It is also the base for Aloha Air Cargo, which previously offered both passenger and cargo services under the name Aloha Airlines. This airline ceased passenger flights on March 31, 2008, and sold off its cargo services to Seattle-based Saltchuk Resources, Inc. (also owners of inter-island sea-based shipping company Young Brothers and Hawaiian Tug & Barge).

In 2012, the airport handled 19,291,412 passengers, 278,145 aircraft movements and processed 412,270 metric tons of cargo. It is included in the Federal Aviation Administration (FAA) National Plan of Integrated Airport Systems for 2017–2021, in which it is categorized as a large-hub primary commercial service facility.

Descent (aeronautics)

A descent during air travel is any portion where an aircraft decreases altitude, and is the opposite of an ascent or climb.

Descents are part of normal procedures, but also occur during emergencies, such as rapid or explosive decompression, forcing an emergency descent to below 10,000 feet (3,000 m) and preferably below 8,000 feet (2,400 m), respectively the maximum temporary safe altitude for an unpressurized aircraft and the maximum safe altitude for extended duration.An example of explosive decompression is Aloha Airlines Flight 243. Involuntary descent might occur from a decrease in power, decreased lift (wing icing), an increase in drag, or flying in an air mass moving downward, such as a terrain induced downdraft, near a thunderstorm, in a downburst, or microburst.

Emergency landing

An emergency landing is a prioritised landing made by an aircraft in response to an emergency containing an imminent or ongoing threat to the safety and operation of the aircraft or involving a sudden need for a passenger or crew on board to be on land, such as a medical emergency.

It is usually a forced diversion to the nearest or most suitable airport or airbase, in which air traffic control must prioritise and give way immediately upon the declaration of the emergency.

Flight 243

Flight 243 may represent:

28 April 1988 accident on Aloha Airlines Flight 243

24 September 2010 incident on Windjet Flight 243

20 June 2011 accident on RusAir Flight 243

FlyHawaii Airlines

FlyHawaii Airlines was a proposed low-cost airline that would have provided inter-island flight service in the Hawaiian Islands. The company, which was founded by Lion Coffee founder James Delano planned to begin service in late 2005 or early 2006.

FlyHawaii hoped to succeed where predecessors such as Discovery Airways and Mahalo Air had failed by following the blueprint of low-cost carriers like Southwest Airlines and JetBlue Airways, which offer frequent flights and depend heavily on Internet bookings. The airline planned to charge fares in the $50 to $60 range.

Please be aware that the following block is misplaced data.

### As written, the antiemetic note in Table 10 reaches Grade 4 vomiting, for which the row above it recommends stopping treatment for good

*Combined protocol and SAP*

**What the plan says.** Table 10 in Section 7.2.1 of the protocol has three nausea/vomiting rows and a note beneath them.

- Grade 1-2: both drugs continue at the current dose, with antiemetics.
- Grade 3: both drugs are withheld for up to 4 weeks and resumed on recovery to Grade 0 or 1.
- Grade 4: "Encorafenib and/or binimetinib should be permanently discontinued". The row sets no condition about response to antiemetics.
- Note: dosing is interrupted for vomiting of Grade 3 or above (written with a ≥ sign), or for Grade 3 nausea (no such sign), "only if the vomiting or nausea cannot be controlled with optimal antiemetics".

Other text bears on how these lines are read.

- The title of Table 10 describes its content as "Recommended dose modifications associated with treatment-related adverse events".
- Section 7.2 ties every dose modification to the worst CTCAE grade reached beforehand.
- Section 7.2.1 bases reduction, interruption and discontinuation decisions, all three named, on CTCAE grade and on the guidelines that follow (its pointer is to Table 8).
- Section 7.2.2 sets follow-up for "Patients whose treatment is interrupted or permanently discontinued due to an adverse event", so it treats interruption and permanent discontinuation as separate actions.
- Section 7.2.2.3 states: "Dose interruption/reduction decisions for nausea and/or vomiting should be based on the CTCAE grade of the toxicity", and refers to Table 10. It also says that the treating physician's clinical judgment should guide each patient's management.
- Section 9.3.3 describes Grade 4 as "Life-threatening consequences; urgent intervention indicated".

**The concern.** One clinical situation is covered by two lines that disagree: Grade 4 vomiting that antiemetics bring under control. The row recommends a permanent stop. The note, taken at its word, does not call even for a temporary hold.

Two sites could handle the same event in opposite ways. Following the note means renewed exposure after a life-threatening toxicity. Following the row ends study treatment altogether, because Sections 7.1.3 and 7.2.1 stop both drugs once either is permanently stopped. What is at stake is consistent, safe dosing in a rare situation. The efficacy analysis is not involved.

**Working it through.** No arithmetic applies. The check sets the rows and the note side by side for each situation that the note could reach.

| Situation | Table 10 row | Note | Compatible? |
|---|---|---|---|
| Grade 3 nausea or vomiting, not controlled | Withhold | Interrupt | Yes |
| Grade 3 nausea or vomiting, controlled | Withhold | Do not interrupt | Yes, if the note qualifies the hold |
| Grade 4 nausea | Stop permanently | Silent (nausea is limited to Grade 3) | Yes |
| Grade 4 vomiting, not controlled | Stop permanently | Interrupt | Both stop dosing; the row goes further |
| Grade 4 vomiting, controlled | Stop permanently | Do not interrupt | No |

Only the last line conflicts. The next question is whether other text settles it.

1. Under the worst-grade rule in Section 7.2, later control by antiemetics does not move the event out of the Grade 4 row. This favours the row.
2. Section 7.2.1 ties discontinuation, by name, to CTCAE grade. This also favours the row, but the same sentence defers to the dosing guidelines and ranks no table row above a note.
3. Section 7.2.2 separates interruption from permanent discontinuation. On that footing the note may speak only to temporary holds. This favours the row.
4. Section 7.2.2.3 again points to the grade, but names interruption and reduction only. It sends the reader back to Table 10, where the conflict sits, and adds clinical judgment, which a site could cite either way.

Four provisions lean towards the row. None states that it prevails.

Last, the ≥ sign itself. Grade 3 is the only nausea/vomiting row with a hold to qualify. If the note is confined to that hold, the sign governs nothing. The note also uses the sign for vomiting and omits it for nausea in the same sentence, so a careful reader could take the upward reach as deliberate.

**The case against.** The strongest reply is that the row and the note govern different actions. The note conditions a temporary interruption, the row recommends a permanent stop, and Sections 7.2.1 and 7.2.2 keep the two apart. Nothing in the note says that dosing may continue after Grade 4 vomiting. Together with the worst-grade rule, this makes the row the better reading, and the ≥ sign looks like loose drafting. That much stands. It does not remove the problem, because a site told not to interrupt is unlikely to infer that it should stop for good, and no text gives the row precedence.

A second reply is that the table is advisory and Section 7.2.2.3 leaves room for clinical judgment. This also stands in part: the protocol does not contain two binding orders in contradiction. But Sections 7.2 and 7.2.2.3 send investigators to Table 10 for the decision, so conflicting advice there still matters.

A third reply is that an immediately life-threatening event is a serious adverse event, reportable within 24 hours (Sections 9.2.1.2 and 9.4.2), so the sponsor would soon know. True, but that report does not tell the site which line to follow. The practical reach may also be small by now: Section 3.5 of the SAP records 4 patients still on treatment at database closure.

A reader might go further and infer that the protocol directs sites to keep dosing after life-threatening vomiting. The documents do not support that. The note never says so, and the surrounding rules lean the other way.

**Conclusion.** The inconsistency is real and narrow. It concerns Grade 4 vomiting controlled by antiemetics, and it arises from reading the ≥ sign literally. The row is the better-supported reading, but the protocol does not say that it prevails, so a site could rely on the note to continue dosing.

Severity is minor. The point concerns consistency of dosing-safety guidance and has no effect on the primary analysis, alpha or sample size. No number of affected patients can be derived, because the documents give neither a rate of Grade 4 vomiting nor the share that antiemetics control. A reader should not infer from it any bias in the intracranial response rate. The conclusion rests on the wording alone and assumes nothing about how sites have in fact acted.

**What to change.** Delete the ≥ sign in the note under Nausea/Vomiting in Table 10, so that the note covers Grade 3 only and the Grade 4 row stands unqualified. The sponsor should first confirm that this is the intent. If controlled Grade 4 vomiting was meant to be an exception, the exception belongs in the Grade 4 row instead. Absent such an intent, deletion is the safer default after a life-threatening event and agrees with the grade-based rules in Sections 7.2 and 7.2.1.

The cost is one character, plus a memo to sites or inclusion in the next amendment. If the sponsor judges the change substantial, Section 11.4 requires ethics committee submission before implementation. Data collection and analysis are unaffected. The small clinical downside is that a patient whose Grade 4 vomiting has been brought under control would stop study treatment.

Following the September 2005 announcement by Mesa Air Group that it intended to start its own inter-island carrier, go!, using 50-seat jet aircraft, its primary investor, a group that included America Online founder Steve Case, decided against buying into the carrier. Other potential investors also elected to wait to gauge Mesa's impact on the market and await the results of Aloha Airlines then-current Chapter 11 bankruptcy reorganization. In late November 2005, FlyHawaii laid off its staff and shut down.

Go! (airline)

Go! (styled as go!), based in Honolulu was a regional brand of Phoenix, Arizona-based Mesa Airlines. Go! operated inter-island services within Hawaii. Its main base was Honolulu International Airport. It was a division within the Mesa Airlines subsidiary of Mesa Air Group and its flights were operated by Mesa Airlines. The airline ceased operations in Hawaii on April 1, 2014.

Hilo International Airport

Hilo International Airport (IATA: ITO, ICAO: PHTO, FAA LID: ITO), formerly General Lyman Field, is owned and operated by the Hawaiʻi state Department of Transportation. Located in Hilo, Hawaiʻi County, the airport encompasses 1,391 acres (563 ha) and is one of two major airports on Hawaiʻi Island and one of five major airports in the state. Hilo International Airport serves most of East Hawaiʻi, including the districts of Hilo and Puna, as well as portions of the districts of Hāmākua and Kaʻū. Most flights to the airport are from Honolulu International Airport. These flights are predominantly operated by Hawaiian Airlines and Aloha Air Cargo.